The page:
Why do bubbles in Guinness sink?

E. S. Benilov, C. P. Cummins, W. T. Lee

Research output: Contribution to journalArticlepeer-review

16 Citations (Scopus)


Stout beers show the counter-intuitive phenomena of sinking bubbles, while the beer is settling. Previous research suggests that this phenomenon is due to the small size of the bubbles in these beers and the presence of a circulatory current, directed downwards near the side of the wall and upwards in the interior of the glass. The mechanism by which such a circulation is established and the conditions under which it will occur has not been clarified. In this paper, we use simulations and experiments to demonstrate that the flow in a glass of stout beer depends on the shape of the glass. If it narrows downwards (as the traditional stout glass, the pint, does), the flow is directed downwards near the wall and upwards in the interior and sinking bubbles will be observed. If the container widens downwards, the flow is opposite to that described above and only rising bubbles will be seen. © 2013 American Association of Physics Teachers.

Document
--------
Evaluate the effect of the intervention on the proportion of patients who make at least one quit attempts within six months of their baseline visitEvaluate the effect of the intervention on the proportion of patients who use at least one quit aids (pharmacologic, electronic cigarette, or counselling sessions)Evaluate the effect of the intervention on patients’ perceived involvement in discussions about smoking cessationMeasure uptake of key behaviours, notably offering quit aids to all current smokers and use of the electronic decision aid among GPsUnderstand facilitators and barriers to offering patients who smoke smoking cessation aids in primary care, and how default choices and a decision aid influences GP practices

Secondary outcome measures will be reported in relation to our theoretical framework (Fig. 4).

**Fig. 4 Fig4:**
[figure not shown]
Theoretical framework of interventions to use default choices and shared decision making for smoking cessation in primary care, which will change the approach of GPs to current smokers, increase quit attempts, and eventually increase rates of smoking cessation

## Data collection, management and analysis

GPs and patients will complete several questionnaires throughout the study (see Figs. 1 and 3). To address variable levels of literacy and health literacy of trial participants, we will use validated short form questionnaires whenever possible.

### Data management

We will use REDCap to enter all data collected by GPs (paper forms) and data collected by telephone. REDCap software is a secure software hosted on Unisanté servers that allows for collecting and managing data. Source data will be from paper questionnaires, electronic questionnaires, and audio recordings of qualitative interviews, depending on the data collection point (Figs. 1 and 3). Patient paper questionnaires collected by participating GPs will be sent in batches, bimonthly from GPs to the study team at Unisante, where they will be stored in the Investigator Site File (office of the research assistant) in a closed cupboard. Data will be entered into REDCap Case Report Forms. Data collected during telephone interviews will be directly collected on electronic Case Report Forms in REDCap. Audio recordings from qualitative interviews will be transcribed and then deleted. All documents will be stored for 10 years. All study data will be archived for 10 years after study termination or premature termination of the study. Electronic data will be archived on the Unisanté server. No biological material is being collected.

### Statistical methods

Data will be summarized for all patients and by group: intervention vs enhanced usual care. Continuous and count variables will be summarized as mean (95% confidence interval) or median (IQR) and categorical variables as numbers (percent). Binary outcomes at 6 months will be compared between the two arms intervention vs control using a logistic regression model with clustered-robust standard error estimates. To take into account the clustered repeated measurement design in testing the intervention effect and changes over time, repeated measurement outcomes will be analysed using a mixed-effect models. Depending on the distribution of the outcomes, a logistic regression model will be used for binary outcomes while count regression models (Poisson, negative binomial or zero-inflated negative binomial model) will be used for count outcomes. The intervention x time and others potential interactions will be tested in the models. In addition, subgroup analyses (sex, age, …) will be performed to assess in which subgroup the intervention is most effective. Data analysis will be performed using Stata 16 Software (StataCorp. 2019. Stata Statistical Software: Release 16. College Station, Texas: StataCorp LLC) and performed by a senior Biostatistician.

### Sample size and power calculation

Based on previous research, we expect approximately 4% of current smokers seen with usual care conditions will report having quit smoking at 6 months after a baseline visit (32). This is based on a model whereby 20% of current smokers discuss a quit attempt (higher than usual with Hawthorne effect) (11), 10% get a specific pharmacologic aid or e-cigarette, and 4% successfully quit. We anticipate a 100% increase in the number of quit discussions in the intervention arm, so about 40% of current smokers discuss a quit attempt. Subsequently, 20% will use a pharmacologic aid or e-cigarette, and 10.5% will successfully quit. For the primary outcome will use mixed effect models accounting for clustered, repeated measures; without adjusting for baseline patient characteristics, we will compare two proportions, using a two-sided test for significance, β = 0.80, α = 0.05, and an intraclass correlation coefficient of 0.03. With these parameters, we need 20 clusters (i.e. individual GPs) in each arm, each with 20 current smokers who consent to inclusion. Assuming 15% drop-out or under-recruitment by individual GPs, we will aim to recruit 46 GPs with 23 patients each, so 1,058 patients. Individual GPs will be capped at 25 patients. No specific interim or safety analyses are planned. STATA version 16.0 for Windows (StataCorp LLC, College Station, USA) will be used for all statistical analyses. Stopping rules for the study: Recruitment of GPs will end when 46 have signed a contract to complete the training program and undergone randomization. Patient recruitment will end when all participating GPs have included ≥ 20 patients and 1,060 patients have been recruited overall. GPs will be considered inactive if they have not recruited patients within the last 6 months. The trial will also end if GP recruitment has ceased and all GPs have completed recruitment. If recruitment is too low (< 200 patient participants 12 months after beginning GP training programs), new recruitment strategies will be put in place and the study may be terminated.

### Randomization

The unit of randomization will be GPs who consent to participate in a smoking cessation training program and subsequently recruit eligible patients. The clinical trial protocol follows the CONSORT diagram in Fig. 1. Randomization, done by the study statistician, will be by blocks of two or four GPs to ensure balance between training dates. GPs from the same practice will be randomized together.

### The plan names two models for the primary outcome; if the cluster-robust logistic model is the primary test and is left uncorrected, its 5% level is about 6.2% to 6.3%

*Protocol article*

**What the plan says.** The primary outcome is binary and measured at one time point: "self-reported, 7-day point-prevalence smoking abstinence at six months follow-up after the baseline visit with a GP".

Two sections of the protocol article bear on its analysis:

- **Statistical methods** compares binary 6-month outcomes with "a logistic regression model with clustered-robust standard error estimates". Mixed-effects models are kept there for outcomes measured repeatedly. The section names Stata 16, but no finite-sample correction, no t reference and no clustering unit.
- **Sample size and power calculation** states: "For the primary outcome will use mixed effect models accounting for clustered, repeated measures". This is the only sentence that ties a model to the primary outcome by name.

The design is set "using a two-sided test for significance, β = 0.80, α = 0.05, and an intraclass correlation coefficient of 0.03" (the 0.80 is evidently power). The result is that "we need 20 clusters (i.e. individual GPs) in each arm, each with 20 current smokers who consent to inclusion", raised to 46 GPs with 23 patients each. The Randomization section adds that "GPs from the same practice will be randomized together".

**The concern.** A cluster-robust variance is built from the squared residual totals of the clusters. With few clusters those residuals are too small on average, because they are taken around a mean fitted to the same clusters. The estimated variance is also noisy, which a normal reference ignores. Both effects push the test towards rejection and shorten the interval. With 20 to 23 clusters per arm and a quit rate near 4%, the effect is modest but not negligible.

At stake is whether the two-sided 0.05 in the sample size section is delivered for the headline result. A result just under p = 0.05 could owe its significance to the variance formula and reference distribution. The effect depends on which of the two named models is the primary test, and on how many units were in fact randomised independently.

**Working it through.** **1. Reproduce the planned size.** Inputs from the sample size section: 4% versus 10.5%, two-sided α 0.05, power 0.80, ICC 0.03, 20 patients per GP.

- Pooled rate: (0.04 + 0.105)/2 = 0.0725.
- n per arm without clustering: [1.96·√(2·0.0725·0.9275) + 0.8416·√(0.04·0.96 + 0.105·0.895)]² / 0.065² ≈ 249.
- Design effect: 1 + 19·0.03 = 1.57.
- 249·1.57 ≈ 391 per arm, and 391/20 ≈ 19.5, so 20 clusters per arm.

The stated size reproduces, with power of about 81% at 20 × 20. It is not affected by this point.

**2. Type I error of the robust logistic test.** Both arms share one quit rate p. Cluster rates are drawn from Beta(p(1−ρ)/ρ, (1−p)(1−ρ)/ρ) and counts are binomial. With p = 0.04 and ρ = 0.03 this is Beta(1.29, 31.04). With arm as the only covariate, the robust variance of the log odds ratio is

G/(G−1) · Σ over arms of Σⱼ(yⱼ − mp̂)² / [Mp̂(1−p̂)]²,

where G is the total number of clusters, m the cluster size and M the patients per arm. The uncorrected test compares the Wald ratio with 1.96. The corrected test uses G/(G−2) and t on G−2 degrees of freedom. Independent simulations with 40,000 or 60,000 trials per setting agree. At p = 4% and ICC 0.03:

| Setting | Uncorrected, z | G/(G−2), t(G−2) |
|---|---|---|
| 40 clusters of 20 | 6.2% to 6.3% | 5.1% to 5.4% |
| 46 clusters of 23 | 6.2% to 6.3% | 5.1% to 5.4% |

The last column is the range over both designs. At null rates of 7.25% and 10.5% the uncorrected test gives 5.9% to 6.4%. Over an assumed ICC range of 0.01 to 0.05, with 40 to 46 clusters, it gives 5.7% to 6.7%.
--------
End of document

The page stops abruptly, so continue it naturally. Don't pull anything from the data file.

Original languageEnglish
Pages (from-to)88-91
Number of pages4
JournalAmerican Journal of Physics
Issue number2
Publication statusPublished - 1 Feb 2013


  • bubbles
  • physics education
  • beer
  • flow simulation
  • champagne
  • sedimentation


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